Board Certified Behavior Analysts® (BCBAs®) play an essential role in developing individualized applied behavior analysis (ABA) therapy programs for each of their learners. In this role, it is common to wear many different hats. Behavior analysts are responsible for endless tasks, from assessing learners and creating individualized care plans to training and supervising technicians to supporting and guiding caregivers, just to name a few. To get a clearer picture of what the BCBA® role entails, join us as we dive into a day in the life of a BCBA®.

Daily Responsibilities of a BCBA® 

Behavior analysts work with a caseload of several clients, often 6-10, depending on various factors, such as the case intensity, individualized needs, and whether they have the support of a mid-level supervisor. BCBAs® have ongoing responsibilities related to their clients and supervisees as well as administrative tasks. With many responsibilities on their plate, each day brings about something different. While this can make the role enjoyable and rewarding, it can also be hard to balance with so much on their plates.  


While every day brings about a different set of tasks and the daily expectations may differ depending on the setting, a typical day for a BCBA® working in clients’ homes might look like the following.  


8:00-9:00 AM: Administrative tasks–Following up on emails and phone calls, submitting notes, updating treatment plans, scheduling, etc.

9:00-9:30 AM: Travel to 1st client’s home

9:30-11:30 AM: Session with client #1; The BCBA® overlaps the behavior technician working directly with the client and provides feedback, ensuring treatment fidelity. The BCBA® reviews and analyzes the client’s data, evaluates their progress, and determines if any changes are needed. If a new goal is being introduced or modifications are needed, they conduct behavior skills training (BST) with the technician to train them on the procedure.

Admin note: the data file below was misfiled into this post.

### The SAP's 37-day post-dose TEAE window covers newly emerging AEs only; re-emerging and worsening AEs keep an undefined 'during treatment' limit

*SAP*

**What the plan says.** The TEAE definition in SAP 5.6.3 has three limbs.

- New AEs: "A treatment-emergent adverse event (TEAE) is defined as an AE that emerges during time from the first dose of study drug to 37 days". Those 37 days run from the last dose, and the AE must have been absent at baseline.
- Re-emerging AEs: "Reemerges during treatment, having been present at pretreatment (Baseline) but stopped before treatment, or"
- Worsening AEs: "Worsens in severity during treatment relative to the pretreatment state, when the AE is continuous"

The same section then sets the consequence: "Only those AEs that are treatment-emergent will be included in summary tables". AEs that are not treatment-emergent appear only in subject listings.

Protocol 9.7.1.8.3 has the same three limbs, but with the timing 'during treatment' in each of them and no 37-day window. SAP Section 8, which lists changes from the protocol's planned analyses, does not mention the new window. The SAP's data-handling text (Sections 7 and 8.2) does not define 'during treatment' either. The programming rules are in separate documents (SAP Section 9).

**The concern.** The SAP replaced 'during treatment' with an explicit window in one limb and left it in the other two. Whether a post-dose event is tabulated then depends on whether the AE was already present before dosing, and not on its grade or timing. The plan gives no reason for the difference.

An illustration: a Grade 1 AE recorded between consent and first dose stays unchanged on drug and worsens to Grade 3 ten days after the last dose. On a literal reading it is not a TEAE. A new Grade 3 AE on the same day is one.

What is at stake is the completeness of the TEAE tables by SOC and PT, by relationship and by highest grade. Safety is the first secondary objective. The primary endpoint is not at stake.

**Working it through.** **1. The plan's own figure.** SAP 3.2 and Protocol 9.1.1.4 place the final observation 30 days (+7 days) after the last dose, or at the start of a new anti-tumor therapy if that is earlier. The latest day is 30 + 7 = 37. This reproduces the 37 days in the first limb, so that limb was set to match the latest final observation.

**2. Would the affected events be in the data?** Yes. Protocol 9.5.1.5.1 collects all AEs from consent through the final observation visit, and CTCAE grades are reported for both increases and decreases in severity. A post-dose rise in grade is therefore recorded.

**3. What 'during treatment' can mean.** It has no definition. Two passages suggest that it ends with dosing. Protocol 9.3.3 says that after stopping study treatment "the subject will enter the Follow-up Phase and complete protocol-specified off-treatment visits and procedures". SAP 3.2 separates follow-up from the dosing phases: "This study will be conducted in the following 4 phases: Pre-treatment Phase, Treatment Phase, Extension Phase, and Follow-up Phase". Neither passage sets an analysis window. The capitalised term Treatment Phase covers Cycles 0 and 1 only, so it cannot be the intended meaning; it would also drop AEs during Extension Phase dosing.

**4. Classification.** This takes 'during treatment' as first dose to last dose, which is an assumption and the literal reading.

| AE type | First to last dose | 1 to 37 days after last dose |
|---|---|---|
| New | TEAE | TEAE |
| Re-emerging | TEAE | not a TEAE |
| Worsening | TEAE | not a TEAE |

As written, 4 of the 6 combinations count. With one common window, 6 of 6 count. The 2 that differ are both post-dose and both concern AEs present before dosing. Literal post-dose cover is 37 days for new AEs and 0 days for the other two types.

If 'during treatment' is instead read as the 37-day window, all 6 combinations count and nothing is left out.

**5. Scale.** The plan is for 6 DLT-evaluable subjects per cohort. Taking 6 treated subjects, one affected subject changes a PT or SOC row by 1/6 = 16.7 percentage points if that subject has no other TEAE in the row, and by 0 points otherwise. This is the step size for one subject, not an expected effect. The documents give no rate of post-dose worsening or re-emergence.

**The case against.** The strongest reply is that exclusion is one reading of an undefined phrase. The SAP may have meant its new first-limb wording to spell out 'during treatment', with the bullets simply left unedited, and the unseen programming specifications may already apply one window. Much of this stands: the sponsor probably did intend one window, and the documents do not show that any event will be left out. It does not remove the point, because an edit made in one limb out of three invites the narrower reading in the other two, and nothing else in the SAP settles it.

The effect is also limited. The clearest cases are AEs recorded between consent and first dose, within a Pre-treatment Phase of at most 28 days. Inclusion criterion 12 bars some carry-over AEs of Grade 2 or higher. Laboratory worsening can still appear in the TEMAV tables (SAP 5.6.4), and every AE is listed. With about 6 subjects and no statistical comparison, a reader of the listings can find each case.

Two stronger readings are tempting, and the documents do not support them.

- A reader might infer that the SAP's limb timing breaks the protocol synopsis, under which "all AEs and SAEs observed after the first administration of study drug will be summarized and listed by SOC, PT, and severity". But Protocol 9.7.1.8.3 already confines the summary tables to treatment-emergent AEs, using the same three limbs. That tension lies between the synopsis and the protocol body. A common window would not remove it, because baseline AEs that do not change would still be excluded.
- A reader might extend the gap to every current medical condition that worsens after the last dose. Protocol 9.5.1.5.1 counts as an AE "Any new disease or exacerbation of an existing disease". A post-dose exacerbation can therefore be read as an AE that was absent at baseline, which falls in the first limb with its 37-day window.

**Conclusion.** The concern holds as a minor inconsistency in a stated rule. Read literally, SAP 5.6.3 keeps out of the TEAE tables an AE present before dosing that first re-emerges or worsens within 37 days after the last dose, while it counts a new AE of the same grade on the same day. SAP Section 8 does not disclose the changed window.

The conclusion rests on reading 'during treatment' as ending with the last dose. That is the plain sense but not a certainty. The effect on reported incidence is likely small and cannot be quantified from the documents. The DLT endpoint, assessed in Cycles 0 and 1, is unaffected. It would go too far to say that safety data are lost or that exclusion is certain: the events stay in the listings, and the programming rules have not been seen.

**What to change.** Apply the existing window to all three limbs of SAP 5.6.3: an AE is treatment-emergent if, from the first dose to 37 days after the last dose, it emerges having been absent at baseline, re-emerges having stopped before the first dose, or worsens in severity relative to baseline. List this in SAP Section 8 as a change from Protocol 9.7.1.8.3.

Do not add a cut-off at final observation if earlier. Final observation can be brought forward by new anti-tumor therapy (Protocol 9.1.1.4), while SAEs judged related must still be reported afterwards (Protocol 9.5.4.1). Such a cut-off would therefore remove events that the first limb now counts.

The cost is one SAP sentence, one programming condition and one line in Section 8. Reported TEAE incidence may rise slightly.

11:30-12:00 PM: Travel to the next client’s home 


12:00-3:00 PM: Session with client #2; The BCBA® again overlaps the behavior technician, similar to above. They also spend an hour with the parents of this client conducting caregiver training. During caregiver training, they review the family’s goals, assess for progress, troubleshoot barriers and concerns, and train them on a new skill or behavioral principle directly related to their individualized family goals.  

3:00-3:30 PM: Travel to the next client’s home 

3:30 PM-5:30 PM: Assessment with client #3; This client is going through the intake process, so the BCBA® conducts an initial assessment to gather a clear picture of the client’s skills, areas of need, and behaviors that may interfere with learning. The BCBA interviews the client’s parents, then directly interacts with the client and completes the digital ABLLS-R assessment.  

5:30-6:00 PM: End of the day; Travel home 

Some days, a behavior analyst’s schedule is more client-focused, spending more time with their clients, caregivers, and technicians, and others can be heavier on the side of administrative tasks and indirect care (e.g., treatment plan writing, scheduling, coordination of care). It can often be a juggling act for behavior analysts to achieve all of their non-billable expectations while ensuring they hit billable hour requirements that many companies set.  


Let’s dive a little deeper into several of the most common areas of focus for a BCBA’s® day-to-day tasks.



Behavior analysts are responsible for conducting initial assessments and writing treatment plans. They also conduct re-assessments at least every six months to identify a measure of progress their learners have made and create updated goals based on their learner’s current skill strengths and areas of need.  


Assessments are typically conducted in person with the client, though there is additional work behavior analysts do post-assessment at their home or office. Some of this process can be tedious, particularly when the assessment is scored by paper and pen, because the behavior analyst then needs to manually score the assessment, which can be time-consuming. After scoring the assessment, they also need to analyze the results and generate a report highlighting the client’s skill strengths and areas of needed focus. Again, this can be a long, drawn-out process. Assessments are so critical. Yet,  spending too much time analyzing and reporting on the results takes away from time spent directly with the client and therapy team. Utilizing digital assessments that automatically score the assessment and seamlessly generate individualized reports can save you countless hours.